Then we descend the sweeping curves hugging the mountainside, passing a couple of Mexican bikers on open corners, and enter the last big town before the border, Puigcerda. Suddenly the road signs change language and the sat-nav helpfully proffers new limits including 10km/h extra grace on the highway: nous sommes en France.

And so begins nearly 700 miles of motorway-hauling to Calais. With the harder driving of the Pyrenean detour and the extra load of Alex and his kit now on board, the return leg reduces fuel economy to 34.3mpg, compared with 35.4mpg on the way to Barcelona. During our two- to three-hour driving stints, we set the cruise control at 130km/h and activate Lane Assist. It allows the Ateca to gently veer between the dotted lines, and on some serious sweeping gradients it feels close to breaking out of the lane. It’s at its most useful on the motorway, where it protests assertively if you threaten to exit your lane without indicating.

We halt the journey overnight in Limoges, kept from our slumbers by fireworks marking the eve of Bastille Day. The morning after, the A20 flows sweetly northbound, but there is epic congestion for those heading south.

On this motorway cruise, the Ateca’s rolling refinement is perfectly fine. Wind noise is the most prevalent sound, and the crossover’s previously noted discomfort with crosswinds and HGV buffeting remains. But road rumble is mostly well suppressed on these French roads, and the ride quality – at times taut in the UK – feels far more relaxed here.

With Alex putting in a shift, I slide the firm but comfortable passenger seat right back, feel the cooling air on my toes, and watch the farmland sweep past as we stream Bonobo on Spotify via the Apple CarPlay interface. Just one criticism: if the screenwash does run low, four alerts in nine minutes is harassment.

SEAT Ateca Eurotunnel crossing

To our relief the Eurotunnel is running smoothly, the M25 anti-clockwise is kind to us for a Friday evening, and after 13 hours on the road today – and €83.49 in tolls – I drop Alex back at his car at Luton Airport. What a trip! The Ateca’s compact size, reliable nav and parking sensor forcefield conquered a foreign city, and winding this dynamically adept crossover through the Pyrenees was as much fun as it would be in a well-sorted hatchback. And those long stints on the autoroute were painless, thanks to agreeable seats, technological creature comforts and respectable economy at 80mph.

‘It’s easy to live with,’ is Alejandro Mesonero-Romanos’s summary of the Ateca’s virtues. The man from Seat, he’s not wrong. In fact, my feelings toward that little Seat are now as warm as the Barcelona sun.

By Phil McNamara

Logbook: Seat Ateca Xcellence 1.4

Engine 1395cc 16v turbocharged 4-cyl, 148bhp @ 5000rpm, 184lb ft @ 1500rpm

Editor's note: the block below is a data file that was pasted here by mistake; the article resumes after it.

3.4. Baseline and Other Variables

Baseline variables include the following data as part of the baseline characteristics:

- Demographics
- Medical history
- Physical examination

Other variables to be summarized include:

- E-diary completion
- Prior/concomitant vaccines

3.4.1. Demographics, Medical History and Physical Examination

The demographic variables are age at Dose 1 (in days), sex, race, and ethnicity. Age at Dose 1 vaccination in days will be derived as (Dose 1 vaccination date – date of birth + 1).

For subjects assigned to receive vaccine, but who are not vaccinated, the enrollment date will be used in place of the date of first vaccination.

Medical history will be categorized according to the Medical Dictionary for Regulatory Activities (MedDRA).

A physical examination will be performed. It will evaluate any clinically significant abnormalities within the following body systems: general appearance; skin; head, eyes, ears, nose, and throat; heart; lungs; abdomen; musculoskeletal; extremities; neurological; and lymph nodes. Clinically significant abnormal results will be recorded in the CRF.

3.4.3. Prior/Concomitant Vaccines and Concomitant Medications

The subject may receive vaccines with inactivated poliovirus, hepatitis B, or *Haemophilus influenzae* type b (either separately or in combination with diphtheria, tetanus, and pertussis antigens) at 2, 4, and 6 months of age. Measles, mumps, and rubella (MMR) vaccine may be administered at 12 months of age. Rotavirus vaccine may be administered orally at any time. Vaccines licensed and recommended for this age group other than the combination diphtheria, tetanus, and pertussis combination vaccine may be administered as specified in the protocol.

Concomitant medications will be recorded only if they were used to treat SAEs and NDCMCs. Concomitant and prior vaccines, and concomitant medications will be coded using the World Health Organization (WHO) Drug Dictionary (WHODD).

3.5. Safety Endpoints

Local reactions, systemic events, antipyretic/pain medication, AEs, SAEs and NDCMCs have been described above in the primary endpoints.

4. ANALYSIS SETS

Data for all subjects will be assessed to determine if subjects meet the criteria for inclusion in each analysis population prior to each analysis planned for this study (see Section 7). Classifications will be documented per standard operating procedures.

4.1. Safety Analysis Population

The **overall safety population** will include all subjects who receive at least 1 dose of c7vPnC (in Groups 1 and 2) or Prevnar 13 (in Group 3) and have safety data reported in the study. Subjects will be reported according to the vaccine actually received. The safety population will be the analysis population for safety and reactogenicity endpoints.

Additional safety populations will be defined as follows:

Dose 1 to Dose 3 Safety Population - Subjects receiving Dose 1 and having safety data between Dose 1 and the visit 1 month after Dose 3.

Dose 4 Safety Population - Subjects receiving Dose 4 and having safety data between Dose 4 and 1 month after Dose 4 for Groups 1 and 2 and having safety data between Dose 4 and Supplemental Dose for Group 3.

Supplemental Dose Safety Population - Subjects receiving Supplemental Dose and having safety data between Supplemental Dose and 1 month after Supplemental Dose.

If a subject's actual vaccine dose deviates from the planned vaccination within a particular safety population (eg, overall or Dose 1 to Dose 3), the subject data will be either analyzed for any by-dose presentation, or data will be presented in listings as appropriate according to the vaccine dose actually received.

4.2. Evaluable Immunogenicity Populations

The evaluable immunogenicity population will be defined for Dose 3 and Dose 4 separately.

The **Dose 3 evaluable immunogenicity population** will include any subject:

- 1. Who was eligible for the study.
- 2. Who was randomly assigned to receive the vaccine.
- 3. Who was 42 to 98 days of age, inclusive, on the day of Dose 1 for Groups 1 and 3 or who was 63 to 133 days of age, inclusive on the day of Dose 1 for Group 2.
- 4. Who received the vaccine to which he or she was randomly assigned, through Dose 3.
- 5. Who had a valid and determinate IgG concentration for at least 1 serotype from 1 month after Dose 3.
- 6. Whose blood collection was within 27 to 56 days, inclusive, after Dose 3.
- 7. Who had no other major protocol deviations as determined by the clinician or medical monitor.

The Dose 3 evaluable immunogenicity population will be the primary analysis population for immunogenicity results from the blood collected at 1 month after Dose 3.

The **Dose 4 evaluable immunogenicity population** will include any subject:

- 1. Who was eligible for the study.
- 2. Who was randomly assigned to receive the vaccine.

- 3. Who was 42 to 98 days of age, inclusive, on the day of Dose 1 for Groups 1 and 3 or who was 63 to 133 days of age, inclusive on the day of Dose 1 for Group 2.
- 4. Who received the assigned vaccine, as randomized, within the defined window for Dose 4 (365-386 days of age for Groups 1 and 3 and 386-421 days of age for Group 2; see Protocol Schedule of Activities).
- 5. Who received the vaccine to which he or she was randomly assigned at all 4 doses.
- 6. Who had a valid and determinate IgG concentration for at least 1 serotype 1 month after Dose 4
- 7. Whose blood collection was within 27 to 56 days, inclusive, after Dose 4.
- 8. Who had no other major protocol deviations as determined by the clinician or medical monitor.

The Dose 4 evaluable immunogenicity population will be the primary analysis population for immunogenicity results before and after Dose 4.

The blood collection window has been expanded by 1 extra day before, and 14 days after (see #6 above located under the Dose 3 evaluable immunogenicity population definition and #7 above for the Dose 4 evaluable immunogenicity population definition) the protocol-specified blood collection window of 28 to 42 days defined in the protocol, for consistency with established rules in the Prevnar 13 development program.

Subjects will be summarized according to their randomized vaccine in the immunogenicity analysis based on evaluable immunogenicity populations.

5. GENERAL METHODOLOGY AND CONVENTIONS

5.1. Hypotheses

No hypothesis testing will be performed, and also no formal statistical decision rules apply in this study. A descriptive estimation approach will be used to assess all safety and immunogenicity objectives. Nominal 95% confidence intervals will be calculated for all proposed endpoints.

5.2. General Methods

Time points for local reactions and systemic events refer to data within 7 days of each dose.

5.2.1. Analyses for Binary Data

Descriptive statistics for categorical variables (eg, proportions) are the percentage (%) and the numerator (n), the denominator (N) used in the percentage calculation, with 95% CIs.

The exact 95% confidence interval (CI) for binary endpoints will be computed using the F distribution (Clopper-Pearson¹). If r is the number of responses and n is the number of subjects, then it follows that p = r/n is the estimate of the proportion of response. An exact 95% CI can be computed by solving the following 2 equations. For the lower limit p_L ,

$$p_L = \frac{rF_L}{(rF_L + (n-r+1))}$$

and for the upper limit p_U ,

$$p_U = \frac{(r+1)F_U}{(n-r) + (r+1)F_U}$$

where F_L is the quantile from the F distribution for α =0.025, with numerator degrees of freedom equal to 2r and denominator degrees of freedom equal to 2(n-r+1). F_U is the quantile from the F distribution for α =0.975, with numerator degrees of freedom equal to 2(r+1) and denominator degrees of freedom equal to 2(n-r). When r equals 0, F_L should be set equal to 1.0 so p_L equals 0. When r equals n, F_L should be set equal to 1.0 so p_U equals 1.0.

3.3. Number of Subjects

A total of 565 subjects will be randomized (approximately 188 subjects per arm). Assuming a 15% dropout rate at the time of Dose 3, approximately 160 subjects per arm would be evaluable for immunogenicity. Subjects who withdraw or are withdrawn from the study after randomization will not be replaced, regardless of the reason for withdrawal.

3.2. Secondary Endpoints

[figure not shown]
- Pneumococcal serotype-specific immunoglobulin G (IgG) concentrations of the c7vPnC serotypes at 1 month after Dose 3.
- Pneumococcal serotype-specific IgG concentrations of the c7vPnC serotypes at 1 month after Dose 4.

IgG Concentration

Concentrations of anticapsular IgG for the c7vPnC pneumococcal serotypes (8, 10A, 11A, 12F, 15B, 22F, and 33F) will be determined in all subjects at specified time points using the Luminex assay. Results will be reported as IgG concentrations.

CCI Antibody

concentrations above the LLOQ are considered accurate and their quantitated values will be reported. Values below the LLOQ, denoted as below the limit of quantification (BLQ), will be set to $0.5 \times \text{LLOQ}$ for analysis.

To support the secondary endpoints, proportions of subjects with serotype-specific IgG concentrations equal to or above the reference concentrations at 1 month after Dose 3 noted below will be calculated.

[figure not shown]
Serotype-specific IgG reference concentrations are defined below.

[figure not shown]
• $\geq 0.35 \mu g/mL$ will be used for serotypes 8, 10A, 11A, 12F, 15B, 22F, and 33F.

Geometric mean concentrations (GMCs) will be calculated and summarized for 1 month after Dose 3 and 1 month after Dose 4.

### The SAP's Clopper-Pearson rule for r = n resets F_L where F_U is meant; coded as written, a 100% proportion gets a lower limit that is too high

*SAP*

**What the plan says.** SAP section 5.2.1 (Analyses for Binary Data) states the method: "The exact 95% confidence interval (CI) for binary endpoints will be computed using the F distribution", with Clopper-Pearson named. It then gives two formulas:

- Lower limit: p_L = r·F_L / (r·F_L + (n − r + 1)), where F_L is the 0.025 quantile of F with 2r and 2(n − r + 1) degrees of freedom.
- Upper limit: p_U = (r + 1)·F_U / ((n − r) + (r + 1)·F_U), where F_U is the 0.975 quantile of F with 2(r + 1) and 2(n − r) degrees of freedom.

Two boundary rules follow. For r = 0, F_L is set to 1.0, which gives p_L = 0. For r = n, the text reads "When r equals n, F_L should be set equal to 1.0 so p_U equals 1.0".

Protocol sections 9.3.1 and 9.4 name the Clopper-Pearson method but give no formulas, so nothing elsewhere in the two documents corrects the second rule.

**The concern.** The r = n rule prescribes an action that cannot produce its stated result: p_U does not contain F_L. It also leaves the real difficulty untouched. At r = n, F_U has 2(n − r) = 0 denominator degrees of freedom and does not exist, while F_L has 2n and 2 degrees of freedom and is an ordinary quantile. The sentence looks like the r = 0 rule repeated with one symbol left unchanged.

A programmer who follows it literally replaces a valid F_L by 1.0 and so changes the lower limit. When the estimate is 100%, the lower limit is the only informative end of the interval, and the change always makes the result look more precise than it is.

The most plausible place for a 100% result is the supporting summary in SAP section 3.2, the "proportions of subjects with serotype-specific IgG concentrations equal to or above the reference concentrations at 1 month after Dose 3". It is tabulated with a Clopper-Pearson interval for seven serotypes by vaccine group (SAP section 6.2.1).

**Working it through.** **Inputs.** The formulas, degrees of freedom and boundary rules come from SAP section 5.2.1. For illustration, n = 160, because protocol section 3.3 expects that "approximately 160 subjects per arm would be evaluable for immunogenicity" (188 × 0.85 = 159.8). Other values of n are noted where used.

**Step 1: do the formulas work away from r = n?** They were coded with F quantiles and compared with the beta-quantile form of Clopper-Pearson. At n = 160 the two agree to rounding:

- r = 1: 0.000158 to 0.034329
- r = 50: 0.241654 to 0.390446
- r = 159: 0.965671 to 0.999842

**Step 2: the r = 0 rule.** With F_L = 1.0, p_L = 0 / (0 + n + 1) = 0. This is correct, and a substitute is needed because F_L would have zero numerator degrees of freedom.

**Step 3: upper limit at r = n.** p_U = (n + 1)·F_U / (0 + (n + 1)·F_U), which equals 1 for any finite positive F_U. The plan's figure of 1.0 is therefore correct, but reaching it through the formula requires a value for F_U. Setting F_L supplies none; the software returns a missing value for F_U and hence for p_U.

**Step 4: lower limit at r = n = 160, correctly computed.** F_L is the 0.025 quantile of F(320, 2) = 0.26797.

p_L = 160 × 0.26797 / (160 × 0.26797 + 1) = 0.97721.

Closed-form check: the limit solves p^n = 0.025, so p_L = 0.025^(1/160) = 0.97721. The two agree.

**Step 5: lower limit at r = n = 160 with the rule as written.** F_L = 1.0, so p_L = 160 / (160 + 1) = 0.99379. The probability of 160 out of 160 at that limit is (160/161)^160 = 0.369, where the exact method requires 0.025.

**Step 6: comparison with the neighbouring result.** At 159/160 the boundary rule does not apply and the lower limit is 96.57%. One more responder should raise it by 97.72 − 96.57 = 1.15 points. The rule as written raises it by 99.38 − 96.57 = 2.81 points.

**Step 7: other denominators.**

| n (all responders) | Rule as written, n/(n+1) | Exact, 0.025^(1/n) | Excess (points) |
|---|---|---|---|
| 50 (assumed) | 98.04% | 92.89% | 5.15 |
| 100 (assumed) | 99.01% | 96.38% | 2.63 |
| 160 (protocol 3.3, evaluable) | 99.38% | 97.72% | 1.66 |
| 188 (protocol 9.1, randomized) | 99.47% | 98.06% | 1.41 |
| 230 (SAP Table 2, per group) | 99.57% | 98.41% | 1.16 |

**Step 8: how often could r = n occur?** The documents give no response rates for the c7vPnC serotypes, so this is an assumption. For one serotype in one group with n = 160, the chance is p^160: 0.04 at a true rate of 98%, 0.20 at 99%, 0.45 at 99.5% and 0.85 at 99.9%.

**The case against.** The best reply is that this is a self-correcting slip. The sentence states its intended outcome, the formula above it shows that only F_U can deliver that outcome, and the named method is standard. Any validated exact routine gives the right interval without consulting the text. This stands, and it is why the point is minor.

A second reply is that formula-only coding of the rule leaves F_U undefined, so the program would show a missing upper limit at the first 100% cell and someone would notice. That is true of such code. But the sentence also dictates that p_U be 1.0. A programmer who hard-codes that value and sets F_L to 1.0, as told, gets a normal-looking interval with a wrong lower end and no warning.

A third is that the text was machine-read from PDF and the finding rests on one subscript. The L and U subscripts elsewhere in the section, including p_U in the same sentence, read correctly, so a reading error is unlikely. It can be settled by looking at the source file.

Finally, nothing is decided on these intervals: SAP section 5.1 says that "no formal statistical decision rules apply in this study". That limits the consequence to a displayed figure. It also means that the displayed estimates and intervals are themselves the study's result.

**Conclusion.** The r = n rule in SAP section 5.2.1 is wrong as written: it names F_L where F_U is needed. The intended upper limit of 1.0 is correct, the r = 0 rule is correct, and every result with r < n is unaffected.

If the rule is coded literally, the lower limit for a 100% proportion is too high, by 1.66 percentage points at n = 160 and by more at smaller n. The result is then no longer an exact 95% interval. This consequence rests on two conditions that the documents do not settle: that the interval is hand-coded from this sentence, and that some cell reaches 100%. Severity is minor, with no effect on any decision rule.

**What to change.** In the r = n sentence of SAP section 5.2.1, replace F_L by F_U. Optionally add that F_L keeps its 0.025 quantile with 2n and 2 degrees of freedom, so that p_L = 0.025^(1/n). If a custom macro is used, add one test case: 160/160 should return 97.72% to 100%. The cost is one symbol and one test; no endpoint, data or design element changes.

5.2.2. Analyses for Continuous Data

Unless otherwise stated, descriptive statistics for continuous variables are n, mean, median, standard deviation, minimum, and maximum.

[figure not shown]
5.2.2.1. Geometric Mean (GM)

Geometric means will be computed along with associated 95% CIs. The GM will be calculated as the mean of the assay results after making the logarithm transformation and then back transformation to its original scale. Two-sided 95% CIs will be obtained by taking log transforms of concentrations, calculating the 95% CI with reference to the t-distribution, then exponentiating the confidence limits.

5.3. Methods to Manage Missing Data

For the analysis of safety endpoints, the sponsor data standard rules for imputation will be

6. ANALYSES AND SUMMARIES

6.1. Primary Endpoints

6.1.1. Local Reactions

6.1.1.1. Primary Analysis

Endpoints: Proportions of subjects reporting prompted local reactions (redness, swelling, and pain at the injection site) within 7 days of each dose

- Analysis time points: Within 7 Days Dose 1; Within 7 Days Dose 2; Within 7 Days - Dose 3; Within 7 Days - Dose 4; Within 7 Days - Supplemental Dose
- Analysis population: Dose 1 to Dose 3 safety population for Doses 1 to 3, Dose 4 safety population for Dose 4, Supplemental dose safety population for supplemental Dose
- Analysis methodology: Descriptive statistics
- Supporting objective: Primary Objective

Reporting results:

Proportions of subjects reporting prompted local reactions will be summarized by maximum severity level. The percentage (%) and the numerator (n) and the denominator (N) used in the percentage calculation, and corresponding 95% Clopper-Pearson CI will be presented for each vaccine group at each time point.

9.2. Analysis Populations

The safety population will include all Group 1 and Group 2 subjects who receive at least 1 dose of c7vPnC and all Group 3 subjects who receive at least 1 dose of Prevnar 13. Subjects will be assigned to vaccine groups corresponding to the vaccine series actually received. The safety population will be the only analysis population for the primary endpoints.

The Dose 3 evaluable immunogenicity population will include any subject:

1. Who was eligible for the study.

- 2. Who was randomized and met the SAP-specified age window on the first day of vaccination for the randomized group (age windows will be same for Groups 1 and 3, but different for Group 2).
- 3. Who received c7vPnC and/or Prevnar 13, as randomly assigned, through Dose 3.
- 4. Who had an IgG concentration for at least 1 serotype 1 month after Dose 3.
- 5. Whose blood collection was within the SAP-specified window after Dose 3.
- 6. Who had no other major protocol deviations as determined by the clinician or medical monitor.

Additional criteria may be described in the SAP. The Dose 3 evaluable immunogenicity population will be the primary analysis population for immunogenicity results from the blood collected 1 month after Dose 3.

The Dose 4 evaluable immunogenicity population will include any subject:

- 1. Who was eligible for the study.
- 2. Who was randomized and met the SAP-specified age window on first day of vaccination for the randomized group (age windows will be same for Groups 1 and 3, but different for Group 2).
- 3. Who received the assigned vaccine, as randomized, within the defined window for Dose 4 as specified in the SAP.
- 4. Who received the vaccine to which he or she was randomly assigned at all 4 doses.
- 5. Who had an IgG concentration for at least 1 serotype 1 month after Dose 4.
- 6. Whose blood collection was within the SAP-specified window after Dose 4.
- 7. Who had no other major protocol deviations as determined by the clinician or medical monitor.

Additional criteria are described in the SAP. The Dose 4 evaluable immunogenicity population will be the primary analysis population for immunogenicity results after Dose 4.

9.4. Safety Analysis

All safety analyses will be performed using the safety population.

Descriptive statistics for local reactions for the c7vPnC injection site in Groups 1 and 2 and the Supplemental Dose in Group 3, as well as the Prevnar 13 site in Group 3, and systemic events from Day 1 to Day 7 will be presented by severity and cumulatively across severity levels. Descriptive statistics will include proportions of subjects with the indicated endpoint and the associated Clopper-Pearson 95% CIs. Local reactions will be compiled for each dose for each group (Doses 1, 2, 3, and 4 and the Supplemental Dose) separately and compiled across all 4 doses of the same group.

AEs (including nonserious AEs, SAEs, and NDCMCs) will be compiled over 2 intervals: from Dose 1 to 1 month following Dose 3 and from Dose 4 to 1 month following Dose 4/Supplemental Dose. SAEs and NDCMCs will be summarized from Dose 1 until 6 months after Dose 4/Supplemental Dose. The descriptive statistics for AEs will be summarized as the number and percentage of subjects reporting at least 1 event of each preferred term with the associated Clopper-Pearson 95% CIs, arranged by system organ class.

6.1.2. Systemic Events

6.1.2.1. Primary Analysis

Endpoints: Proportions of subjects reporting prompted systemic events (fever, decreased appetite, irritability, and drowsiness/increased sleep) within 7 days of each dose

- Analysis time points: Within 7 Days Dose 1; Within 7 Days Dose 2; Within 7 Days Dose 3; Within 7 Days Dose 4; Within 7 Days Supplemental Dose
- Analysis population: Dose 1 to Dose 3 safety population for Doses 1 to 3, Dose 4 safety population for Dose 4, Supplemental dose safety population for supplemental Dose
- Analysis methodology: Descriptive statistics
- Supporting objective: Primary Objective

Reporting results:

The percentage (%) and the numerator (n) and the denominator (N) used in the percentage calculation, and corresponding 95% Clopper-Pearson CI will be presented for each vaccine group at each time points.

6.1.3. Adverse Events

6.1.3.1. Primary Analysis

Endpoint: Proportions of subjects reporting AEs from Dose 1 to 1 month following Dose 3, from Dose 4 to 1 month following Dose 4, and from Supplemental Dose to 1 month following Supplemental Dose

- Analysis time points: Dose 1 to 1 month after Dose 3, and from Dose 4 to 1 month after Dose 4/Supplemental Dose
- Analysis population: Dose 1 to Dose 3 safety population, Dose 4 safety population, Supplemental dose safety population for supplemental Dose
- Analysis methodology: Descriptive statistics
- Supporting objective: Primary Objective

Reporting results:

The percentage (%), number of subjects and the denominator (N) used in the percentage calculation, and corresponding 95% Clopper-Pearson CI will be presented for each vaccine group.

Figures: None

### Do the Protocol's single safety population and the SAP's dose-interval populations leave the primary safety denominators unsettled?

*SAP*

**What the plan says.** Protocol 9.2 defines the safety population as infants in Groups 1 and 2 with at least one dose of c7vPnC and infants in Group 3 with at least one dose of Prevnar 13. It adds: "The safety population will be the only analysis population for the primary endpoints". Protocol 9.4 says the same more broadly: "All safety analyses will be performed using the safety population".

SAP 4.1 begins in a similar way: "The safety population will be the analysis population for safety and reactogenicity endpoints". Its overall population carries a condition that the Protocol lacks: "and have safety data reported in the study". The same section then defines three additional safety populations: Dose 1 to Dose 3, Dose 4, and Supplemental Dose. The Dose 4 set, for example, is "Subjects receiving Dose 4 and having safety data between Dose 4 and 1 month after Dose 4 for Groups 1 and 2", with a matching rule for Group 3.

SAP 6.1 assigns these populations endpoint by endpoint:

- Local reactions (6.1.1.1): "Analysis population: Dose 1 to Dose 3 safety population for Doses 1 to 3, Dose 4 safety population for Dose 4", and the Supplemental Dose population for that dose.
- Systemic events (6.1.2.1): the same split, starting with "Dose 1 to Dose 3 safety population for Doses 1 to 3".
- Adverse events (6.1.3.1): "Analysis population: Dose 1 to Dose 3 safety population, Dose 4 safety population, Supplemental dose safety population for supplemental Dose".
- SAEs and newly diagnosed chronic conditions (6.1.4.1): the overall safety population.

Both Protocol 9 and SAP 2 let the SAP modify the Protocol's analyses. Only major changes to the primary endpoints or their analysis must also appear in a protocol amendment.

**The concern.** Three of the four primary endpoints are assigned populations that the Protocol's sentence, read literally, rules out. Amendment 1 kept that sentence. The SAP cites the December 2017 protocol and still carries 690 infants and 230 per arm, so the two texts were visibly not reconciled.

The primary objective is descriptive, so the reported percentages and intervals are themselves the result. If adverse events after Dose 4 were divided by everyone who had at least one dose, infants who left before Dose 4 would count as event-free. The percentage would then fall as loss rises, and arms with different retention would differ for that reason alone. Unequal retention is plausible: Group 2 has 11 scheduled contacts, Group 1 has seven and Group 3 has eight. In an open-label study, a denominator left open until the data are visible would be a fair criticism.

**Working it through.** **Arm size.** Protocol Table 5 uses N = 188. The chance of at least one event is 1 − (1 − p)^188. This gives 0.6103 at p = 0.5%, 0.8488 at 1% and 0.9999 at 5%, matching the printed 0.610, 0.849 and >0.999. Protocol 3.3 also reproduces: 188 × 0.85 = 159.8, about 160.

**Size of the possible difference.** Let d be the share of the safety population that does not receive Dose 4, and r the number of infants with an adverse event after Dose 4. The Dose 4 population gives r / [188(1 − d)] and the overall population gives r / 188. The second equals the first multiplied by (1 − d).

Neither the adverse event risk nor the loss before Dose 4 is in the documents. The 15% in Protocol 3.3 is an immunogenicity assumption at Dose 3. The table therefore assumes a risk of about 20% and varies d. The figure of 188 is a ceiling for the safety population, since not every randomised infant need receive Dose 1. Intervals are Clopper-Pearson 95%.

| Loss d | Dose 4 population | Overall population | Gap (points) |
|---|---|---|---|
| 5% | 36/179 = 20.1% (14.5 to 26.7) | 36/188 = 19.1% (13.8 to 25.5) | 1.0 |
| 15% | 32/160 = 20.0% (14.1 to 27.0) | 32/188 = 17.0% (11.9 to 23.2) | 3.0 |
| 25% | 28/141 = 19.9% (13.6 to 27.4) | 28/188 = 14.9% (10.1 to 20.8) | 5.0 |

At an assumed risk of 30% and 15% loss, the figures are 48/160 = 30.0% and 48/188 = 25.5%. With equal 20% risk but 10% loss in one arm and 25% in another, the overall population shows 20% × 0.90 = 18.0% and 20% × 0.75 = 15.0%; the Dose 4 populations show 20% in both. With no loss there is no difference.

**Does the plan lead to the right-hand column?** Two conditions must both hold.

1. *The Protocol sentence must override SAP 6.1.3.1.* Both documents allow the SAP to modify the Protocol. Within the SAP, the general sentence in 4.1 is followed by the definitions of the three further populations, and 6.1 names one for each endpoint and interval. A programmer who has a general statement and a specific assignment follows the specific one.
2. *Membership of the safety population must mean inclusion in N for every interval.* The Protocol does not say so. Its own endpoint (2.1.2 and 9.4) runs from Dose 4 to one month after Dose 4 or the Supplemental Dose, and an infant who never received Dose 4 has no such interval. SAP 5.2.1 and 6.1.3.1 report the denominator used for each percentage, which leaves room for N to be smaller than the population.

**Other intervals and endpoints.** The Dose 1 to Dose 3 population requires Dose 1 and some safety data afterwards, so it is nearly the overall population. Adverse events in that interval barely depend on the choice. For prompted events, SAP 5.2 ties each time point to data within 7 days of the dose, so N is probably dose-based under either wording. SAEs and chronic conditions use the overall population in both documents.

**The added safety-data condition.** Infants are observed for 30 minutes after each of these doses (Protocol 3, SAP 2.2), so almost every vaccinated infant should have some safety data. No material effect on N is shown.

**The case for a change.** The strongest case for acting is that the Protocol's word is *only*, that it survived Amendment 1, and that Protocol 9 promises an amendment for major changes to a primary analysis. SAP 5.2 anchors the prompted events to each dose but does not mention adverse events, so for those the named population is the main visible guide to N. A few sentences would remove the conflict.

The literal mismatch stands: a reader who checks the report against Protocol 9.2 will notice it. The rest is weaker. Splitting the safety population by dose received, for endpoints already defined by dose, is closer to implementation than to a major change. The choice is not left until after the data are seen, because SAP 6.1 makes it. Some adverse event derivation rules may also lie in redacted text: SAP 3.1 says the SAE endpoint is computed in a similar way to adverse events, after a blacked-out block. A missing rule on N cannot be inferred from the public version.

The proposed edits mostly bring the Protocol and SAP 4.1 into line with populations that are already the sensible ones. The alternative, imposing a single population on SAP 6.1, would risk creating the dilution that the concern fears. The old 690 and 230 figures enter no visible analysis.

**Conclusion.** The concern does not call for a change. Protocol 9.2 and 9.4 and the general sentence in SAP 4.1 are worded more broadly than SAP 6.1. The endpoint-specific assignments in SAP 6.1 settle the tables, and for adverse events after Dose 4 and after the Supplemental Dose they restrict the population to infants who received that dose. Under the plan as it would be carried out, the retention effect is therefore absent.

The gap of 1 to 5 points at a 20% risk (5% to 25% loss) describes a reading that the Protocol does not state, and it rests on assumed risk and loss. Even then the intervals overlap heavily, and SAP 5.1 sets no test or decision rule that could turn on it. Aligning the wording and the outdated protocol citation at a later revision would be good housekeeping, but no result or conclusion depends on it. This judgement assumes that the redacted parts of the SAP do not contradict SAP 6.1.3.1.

Transmission 6-speed manual, front-wheel drive  
Stats 8.5sec 0-62mph, 125mph, 123g/km CO2 
Price £24,440  
As tested £28,650  
Miles this month 3164
Total miles 10317
Our mpg 36.1
Official mpg 52.3 
Fuel this month £480.82
Extra costs £4.99 (screenwash)

Month 4 with our Seat Ateca crossover: what Ateca tech works?

Self-parking in the Seat Ateca

Xcellence by name…
Many of the Ateca’s gadgets are bundled into the £1225 Xcellence pack. Occasionally I use Park Assist for parallel tight spaces. Sadly there’s no beep when you pass a big enough space, so you have to drive with an eye on the instrument panel. The actual parking is eerily human: the Ateca slides into the space, then has a second stab if needed to get tight to the kerb without damaging the rim. Nice.

Seat Ateca driver assistance

Braking bad
As with many brands, the vital blindspot detection is an option (here in the £805 Advanced Driving Assistance Pack) – blame its costly radar. Pesky rear cross-traffic alert is also in the pack. Parallel parking outside my house, this can slam on the brakes – not because there’s anything directly behind, but because it’s panicked by oncoming traffic in the other lane. Alarming and infuriating.

Seat Ateca tailgate 'virtual pedal'

The shin lambada 
The significant others in the Xcellence pack are the top-view camera – which appeals to my inner nerd by approximating a bay’s white lines on the screen for fastidious, easy parking – and the tailgate’s virtual pedal. Car makers, enough! It’s goofily hit and miss, making you sway about like a chump, and redundant: even loaded with bags, it’s easy to extend a pinkie and press the boot release.

Seat Ateca Lane Assist camera

You will stay in lane
Lane Assist comes in four different Ateca packs, including our Advanced Driving Assistance option. Seat’s decent system uses this discreet camera to scan lane markings, and rather than just beeping for a violation it provides a measured dose of steering correction. Typically I keep these things off, but this is worth more investigation…

By Phil McNamara

Month 3 living with a Seat Ateca: economy improvements

We need to talk about fuel economy. Because, for once on a long-term test, I’m happy with it. On daily commutes and a weekend trip to Longleat, the Ateca petrol has kept improving to 35.1mpg – and then I found the Eco button mid-April.

This could be labelled ‘Emasculation’ in some cars, but it has modest impact in the Ateca: feeling like it restricts the throttle opening without making the pedal feel disconnected, and improving air-con efficiency.

Given summer is still around the corner, I’ve further improved air-con efficiency by keeping it off. Throw in more measured driving, plus two cylinders shutting down under light load, and I eked 38mpg out of a tank. That’s 4mpg more than I averaged in the Disco Sport diesel.

See also  Seat Leon X-perience (2016) long-term test review

By Phil McNamara

Logbook: Seat Ateca Xcellence 1.4

Engine 1395cc 16v turbocharged 4-cyl, 148bhp @ 5000rpm, 184lb ft @ 1500rpm  
Transmission 6-speed manual, front-wheel drive  
Stats 8.5sec 0-62mph, 125mph, 123g/km CO2 
Price £24,440  
As tested £28,650  
Miles this month 2023
Total miles 5334
Our mpg 34.8
Official mpg 52.3 
Fuel this month £318.37
Extra costs £0